Poetry As Sanctuary – A monthly column where poets from the Poetry of Diaspora of Silicon Valley pen their South Asian experiences.
In 1986, as a new immigrant living on the East Coast of America, I was visiting a friend in Atlanta. On our day out as tourists exploring the city, we came across a public event where I heard the beautiful, uplifting tune I’d first heard growing up in Delhi, India: We shall overcome, someday, deep in my heart, I do believe, we shall overcome.
I was moved by the way music has the power to move us. I remember thinking to myself, “These Americans have done a very good job of translating that Hindi song from my childhood.” It would take several more years for me to learn the history of this anthem of the civil rights movement. Even more, years would be needed for my ignorance to be dispelled about the role M.K. Gandhi played in inspiring M.L. King, who visited India to meet Gandhi.
In 2019, on Gandhi Ji’s 150th birth anniversary, I heard this same song again, sung in both Hindi and English at Stanford University’s Memorial Church: Hum honge kaamyab, ek din, man me hai vishwas, pura hai vishwas, hum honge kaamyab, ek din
I was seated in a pew just behind Gandhi Ji’s grandson, Dr. Rajmohan Gandhi, and his wife. The occasion was the closing ceremonies for the Gandhi-King Global Initiative Conference of changemakers from around the world. Amongst the attendees were the descendants of M.K. Gandhi, M.L. King, and Cesar Chavez. For some reason, hearing the song performed there, at the end of an inspiring conference, gave me goosebumps. My tears flowed freely.
Achieving justice through non-violent means like nation-building can take multiple human generations. Professor Clayborne Carson, the host of the conference, had gathered an eclectic group of global changemakers, including high school students, and three generations of the Gandhi, King, and Chavez families, all of whom have bravely dedicated their lives to finding nonviolent ways of confronting injustices. Their stories of suffering were difficult to hear. Their courage and endurance to confront unjust systems and build peace showcased how this is not a passive activity. It can be thankless labor of love, often coming with great personal risk. That this can be a threat to those who hold power through violent means is evident from the fact that both M.K. Gandhi and M.L. King were assassinated.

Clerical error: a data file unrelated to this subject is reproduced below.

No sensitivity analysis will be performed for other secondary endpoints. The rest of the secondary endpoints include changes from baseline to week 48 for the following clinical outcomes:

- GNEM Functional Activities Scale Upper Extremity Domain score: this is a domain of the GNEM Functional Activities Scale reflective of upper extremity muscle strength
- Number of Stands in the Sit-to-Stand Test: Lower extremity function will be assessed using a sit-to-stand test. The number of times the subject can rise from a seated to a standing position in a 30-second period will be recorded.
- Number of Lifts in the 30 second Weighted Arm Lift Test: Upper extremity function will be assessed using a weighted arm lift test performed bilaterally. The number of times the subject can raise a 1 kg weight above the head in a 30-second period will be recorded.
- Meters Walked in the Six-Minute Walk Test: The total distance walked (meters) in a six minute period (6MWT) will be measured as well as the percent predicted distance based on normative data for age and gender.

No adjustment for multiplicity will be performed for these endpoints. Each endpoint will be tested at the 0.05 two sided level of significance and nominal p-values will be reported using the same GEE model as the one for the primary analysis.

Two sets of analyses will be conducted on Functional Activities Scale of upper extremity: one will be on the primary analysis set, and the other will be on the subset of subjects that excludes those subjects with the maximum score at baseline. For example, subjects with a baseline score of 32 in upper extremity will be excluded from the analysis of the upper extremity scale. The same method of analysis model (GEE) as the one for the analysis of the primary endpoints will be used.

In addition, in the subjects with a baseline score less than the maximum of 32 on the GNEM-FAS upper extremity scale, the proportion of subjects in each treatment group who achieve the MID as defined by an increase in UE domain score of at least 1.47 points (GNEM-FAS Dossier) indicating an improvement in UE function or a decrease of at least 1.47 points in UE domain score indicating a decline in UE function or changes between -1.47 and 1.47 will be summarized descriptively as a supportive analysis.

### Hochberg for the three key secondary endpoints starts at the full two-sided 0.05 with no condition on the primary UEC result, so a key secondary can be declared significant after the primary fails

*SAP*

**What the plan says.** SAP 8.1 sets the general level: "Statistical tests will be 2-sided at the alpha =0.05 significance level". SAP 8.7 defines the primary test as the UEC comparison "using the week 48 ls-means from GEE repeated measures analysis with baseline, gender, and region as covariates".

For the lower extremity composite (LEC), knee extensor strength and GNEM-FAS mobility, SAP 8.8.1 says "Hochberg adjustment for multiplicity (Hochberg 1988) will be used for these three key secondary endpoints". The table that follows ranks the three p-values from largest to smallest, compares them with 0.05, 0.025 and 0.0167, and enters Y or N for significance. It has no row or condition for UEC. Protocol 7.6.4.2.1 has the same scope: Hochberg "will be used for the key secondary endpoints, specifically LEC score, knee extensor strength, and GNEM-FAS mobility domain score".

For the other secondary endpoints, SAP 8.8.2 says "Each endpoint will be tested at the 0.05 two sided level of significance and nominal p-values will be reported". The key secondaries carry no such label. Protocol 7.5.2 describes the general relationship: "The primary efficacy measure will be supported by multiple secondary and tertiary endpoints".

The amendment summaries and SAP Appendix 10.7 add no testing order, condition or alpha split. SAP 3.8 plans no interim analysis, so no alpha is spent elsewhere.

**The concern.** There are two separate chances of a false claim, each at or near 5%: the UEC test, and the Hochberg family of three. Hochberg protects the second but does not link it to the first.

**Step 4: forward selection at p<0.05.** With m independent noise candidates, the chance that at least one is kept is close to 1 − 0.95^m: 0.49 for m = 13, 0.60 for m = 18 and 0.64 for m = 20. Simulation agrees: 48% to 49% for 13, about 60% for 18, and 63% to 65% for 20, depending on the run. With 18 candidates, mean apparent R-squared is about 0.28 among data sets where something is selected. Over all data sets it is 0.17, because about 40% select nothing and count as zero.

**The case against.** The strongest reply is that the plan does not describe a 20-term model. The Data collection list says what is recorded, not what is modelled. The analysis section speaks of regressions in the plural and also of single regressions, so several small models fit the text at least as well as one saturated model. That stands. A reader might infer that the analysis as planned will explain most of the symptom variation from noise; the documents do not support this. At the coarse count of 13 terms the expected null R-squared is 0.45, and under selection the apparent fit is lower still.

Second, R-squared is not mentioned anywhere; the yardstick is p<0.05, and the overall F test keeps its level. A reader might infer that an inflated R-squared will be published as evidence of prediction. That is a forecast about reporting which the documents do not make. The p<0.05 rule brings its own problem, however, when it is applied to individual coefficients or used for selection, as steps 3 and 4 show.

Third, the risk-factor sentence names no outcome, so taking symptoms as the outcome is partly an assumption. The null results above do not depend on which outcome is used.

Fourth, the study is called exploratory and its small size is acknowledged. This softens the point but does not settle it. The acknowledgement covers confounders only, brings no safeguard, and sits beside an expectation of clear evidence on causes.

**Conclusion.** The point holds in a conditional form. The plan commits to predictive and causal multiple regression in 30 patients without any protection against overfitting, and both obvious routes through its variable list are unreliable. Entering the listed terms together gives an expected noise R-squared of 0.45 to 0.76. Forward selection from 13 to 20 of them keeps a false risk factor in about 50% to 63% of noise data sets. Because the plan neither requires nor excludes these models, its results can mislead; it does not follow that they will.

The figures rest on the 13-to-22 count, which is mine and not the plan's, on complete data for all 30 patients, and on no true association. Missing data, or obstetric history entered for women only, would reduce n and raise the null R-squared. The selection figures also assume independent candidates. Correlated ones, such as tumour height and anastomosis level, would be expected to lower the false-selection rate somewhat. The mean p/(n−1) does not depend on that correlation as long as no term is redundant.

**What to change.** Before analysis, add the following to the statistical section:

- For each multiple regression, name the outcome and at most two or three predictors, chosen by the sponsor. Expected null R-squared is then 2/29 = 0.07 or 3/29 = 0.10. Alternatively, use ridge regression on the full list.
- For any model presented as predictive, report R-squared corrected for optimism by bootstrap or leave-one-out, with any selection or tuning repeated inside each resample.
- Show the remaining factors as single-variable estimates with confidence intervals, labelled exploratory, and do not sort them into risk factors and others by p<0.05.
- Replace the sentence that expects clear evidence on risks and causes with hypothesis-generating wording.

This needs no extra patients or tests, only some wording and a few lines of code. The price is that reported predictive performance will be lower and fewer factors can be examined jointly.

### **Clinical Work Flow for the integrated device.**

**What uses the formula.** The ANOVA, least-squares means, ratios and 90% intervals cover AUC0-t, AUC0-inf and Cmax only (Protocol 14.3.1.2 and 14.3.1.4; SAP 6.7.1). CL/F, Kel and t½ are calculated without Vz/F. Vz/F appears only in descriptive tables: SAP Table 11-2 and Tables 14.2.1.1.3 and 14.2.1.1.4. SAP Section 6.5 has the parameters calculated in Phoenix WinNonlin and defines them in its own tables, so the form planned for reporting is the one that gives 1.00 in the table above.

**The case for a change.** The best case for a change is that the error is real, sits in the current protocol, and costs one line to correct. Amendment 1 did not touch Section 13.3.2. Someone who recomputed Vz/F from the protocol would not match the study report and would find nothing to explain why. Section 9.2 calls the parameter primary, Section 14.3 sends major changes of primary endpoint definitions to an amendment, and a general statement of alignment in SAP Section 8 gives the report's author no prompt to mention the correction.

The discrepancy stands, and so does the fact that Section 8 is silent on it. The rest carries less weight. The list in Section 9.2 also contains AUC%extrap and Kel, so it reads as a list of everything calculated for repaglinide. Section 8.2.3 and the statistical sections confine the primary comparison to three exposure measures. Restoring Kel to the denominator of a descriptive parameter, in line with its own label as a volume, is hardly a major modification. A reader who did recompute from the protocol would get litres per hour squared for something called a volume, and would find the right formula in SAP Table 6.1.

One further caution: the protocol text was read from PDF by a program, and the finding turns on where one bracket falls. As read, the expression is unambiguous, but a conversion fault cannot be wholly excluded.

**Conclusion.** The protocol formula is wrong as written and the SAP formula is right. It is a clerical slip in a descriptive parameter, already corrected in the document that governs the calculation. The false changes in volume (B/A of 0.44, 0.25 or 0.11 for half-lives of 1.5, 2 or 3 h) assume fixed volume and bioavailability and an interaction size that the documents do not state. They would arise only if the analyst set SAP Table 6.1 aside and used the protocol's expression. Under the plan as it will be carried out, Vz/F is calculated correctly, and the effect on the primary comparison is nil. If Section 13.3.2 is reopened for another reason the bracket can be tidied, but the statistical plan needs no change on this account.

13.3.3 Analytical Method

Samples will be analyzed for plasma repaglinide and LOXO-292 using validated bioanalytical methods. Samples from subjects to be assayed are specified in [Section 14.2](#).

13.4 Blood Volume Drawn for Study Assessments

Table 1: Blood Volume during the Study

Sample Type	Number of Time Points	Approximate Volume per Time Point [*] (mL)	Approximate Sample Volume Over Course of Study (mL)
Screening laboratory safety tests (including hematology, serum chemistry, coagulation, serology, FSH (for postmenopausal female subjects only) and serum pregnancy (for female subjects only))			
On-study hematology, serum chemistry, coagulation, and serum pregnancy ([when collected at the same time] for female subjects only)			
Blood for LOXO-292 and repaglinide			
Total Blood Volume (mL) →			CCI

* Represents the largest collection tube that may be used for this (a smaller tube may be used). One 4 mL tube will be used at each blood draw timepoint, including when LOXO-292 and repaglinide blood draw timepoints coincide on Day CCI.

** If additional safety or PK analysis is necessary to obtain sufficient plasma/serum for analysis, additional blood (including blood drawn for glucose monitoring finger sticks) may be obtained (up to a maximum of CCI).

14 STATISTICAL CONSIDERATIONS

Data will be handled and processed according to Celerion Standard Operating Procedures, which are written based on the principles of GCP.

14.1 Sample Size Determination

At the conference, Ela Gandhi, who lives and works in South Africa, and Yolanda Renee King, then just ten years old, spoke with the same gentle passion of being committed to values and work that simply must be done, and that it is best done in small circles, in your own or neighbor’s living rooms, through building deeply committed connections.
This year, 2022, the nonviolent power of love is evident as we mourn the loss of India’s nightingale Lata Mangeshkar and the inimitable Bappi Lahiri. Multiple generations of Indians have been touched by their songs. Every year, on India’s Republic Day, all who come from around the world to watch the parade on Raj Path in New Delhi are reminded of Lata Ji’s voice with the song: Jo shaeed hue hain unki, zara yaad karo qurbani (Remember the sacrifices of those who have been martyred).
Art, be it a song, music, or poem, has the power to unite people across the world. It connects us as humans, sometimes moving us to action, and at other times to release the joy or tears within. It consoles us like an old friend. May we each find the magic of song, music, dance, poems, and the visual arts, and learn to unite as humans.
The Poetry of Diaspora in Silicon Valley is a gathering of poetry lovers who read poems out loud to one another. Our members are hosting a poetry slam in San Jose to celebrate Black History Month. Register here to attend.
Dr. Jyoti Bachani is an Associate Professor of Strategy and Innovation at Saint Mary’s College of California. She is a former Fulbright Senior Research Scholar, with degrees from London Business School, UK, Stanford, USA, and St. Stephen’s College, India. She translates Hindi poems, and has edited a poetry anthology called “The Memory Book of the Poetry of Diaspora in Silicon Valley.”